Launches from Australia

Australia’s first claim to fame as a space-faring nation was the launch of WRESAT (the Weapons Research Establishment Satellite) from Woomera, South Australia, in 1967.

But the launch platforms on nearby Lake Hart were dismantled following the departure to French Guiana in 1971 of the European Launcher Development Organisation (ELDO) – whose name ELDO still graces the sole hotel in Woomera, in outback South Australia.

NASA and space tourists might be in our future but first we need to decide who can launch from Australia The ELDO hotel in Woomera. Flickr/kool skatkat, CC BY-NC-ND

From this time until the late 1990s there was little interest in space launches from Australia.

Read more: Lost in space: Australia dwindled from space leader to also-ran in 50 years

The Space Activities Act 1998 was enacted in response to a brief interest in US company Kistler Aerospace developing a spaceport at Woomera, SA.

But no spaceport was constructed nor any launches conducted. A review of the Space Activities Act and of the Australian space industry in 2016-2017 led to the new Space Activities (Launches and Returns) Act in 2018.

This Act envisions a broader role for domestic space industries, including but not limited to, launch.

The rules which flesh out the details of the application of that licensing regime are currently open for public review and comment. The deadline for making a submission closes at the end of this week.

Authors: Melissa de Zwart, Professor, Adelaide Law School, University of Adelaide

Read more http://theconversation.com/nasa-and-space-tourists-might-be-in-our-future-but-first-we-need-to-decide-who-can-launch-from-australia-117912


The Conversation

Politics

Senator Colbeck named Minister for Aged Care and Senior Australians and Minister for Youth and Sport

Liberal Senator for Tasmania Richard Colbeck has expressed his excitement in taking on responsibility for the portfolios of Minister for Aged Care and Senior Australians and Minister for Youth and S...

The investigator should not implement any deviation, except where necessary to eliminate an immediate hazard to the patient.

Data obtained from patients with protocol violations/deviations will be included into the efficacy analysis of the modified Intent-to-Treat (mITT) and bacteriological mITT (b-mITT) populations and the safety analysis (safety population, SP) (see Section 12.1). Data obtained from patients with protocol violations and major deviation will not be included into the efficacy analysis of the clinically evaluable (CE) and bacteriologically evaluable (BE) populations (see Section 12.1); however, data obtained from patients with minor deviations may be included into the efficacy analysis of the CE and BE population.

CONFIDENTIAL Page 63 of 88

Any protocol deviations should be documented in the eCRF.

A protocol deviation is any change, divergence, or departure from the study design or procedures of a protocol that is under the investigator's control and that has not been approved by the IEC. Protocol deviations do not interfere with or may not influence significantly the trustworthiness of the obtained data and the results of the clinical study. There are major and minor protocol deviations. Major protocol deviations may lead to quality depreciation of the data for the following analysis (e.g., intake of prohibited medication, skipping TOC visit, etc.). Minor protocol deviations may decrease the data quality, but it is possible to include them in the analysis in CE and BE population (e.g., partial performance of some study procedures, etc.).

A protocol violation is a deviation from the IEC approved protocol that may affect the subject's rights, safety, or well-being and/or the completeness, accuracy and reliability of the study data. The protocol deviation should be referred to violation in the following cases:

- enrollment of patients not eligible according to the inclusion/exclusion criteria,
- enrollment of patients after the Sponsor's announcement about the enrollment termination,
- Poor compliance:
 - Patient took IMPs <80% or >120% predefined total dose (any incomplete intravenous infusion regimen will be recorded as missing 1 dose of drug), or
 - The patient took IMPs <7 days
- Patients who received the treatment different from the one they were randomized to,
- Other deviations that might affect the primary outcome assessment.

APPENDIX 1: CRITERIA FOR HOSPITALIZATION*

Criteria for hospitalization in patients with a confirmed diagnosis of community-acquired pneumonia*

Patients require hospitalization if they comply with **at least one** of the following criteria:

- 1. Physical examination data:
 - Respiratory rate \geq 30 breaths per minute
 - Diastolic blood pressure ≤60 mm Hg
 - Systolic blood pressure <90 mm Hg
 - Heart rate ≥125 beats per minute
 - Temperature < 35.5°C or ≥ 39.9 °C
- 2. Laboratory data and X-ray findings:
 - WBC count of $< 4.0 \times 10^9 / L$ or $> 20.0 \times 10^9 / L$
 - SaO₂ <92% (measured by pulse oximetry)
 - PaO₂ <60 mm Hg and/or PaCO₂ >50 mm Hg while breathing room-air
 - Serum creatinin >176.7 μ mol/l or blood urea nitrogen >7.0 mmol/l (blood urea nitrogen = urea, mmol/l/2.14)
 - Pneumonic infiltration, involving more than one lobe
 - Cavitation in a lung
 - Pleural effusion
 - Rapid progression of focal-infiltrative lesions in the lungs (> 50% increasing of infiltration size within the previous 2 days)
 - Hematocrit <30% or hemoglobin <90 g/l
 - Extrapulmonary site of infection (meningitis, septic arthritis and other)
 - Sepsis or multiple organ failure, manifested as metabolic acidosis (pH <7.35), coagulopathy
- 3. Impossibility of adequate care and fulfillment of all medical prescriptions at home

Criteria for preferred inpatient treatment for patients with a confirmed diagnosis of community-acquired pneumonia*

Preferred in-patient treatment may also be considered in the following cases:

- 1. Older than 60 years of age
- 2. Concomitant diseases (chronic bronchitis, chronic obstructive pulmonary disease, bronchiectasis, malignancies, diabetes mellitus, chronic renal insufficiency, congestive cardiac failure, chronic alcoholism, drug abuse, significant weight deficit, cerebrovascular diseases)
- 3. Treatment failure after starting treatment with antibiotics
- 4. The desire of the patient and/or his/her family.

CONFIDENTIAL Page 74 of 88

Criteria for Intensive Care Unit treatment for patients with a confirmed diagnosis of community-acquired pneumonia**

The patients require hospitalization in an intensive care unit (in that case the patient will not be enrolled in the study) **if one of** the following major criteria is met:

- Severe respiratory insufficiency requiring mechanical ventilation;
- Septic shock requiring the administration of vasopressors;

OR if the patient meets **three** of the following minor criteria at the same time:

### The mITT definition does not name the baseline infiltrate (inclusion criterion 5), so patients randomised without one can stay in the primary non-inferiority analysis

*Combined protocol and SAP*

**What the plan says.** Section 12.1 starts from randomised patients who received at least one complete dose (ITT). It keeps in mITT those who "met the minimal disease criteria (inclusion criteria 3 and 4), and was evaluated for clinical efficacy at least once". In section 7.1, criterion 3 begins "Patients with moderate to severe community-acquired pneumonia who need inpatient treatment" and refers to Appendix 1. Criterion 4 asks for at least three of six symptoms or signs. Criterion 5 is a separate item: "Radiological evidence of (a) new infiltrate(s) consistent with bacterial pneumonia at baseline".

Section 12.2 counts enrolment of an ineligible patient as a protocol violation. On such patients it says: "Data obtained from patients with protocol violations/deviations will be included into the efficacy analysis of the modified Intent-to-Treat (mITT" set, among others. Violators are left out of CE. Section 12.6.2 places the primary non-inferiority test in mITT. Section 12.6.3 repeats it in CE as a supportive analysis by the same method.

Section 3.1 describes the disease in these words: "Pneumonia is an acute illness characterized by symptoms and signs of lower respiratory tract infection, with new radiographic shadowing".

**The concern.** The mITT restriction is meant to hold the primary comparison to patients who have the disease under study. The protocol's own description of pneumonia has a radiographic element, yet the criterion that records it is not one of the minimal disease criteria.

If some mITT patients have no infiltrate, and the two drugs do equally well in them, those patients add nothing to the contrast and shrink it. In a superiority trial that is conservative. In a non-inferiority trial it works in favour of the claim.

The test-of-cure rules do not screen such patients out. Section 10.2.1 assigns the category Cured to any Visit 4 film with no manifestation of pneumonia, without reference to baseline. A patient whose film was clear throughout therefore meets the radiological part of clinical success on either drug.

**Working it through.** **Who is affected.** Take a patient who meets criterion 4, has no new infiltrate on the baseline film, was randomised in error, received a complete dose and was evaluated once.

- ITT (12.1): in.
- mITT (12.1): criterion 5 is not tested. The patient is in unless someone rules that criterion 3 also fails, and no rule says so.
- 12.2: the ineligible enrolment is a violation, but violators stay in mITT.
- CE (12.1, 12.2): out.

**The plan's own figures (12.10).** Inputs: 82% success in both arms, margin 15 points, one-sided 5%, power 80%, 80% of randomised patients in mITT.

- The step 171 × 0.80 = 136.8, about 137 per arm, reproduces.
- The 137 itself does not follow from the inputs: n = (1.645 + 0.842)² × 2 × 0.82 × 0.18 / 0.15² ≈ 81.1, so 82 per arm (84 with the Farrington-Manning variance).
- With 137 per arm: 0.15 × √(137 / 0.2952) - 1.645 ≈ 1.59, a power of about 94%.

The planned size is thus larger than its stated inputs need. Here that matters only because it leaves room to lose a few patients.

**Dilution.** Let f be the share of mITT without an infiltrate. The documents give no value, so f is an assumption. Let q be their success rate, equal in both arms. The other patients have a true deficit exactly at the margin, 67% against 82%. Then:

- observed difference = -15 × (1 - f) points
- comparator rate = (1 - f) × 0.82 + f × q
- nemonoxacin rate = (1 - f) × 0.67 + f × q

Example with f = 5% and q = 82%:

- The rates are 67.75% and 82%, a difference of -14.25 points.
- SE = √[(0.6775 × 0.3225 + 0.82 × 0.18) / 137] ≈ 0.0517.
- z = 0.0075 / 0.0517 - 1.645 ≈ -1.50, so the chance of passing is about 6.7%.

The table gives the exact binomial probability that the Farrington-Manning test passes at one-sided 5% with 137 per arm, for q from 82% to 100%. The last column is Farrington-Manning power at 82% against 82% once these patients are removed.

Daily Bulletin - avatar Daily Bulletin

Senator Canavan: Statement on Queensland Government's decision on Adani

I welcome the Queensland Government's announcement regarding timelines for Adani's approvals, but I don't thank them. The thanks go to the people of Central Queensland who have forced this outcome t...

Senator Canavan - avatar Senator Canavan

Australians reject Labor’s marine park lock outs

Australians have rejected Labor’s plans to return to their disastrous marine park lock outs policy. Assistant Minister for Agriculture and Water Resources Richard Colbeck said the strong result fo...

Senator Colbeck - avatar Senator Colbeck

Business News

The right way of compliance training: LMS

Does your business fall in the category of a small business, medium business or a highly regulated enterprise? Regardless, compliance training is unarguably necessary for everyone. However, many ...

News Company - avatar News Company

How Car Trailers Benefit Small Farmers

Farming activity requires moving implements, fertilizer, seeds, pesticides, equipments, tools and a host of other things to and from the farm, nearly as a regular activity. Even when your farm is at c...

News Company - avatar News Company

How to Ensure a Successful Letterbox Drop

With the clamour surrounding social media and digital marketing, you might be wondering why you should revert back to the older technique of a letterbox drop.When done right, a letterbox drop can be...

News Company - avatar News Company

Travel

What to Pack for a Tropical Vacation

Going on a vacation is one of the favourite activities for most of us. Sunny beaches and blue sea as far as your eyes can see; all you have to do is relax and enjoy your vacation to the fullest. How...

Brigitte Evans - avatar Brigitte Evans

Golden Year Guide - Preparing For Post-Retirement Travelling

Retirement is something that many of us spend most of our lives looking forward to, it is supposed to be what all that hard work and sacrifice is for. A lot of us have big plans for when we retire, ...

News Company - avatar News Company

5 Glamping Winter Getaways Perfect for this Season

Glamping, also known as “glamorous camping”, is such a huge trend right now all across the globe. Of course, this is no exception for travellers in Australia. From adorable cottages to luxurious be...

Laura Grant - avatar Laura Grant

ShowPo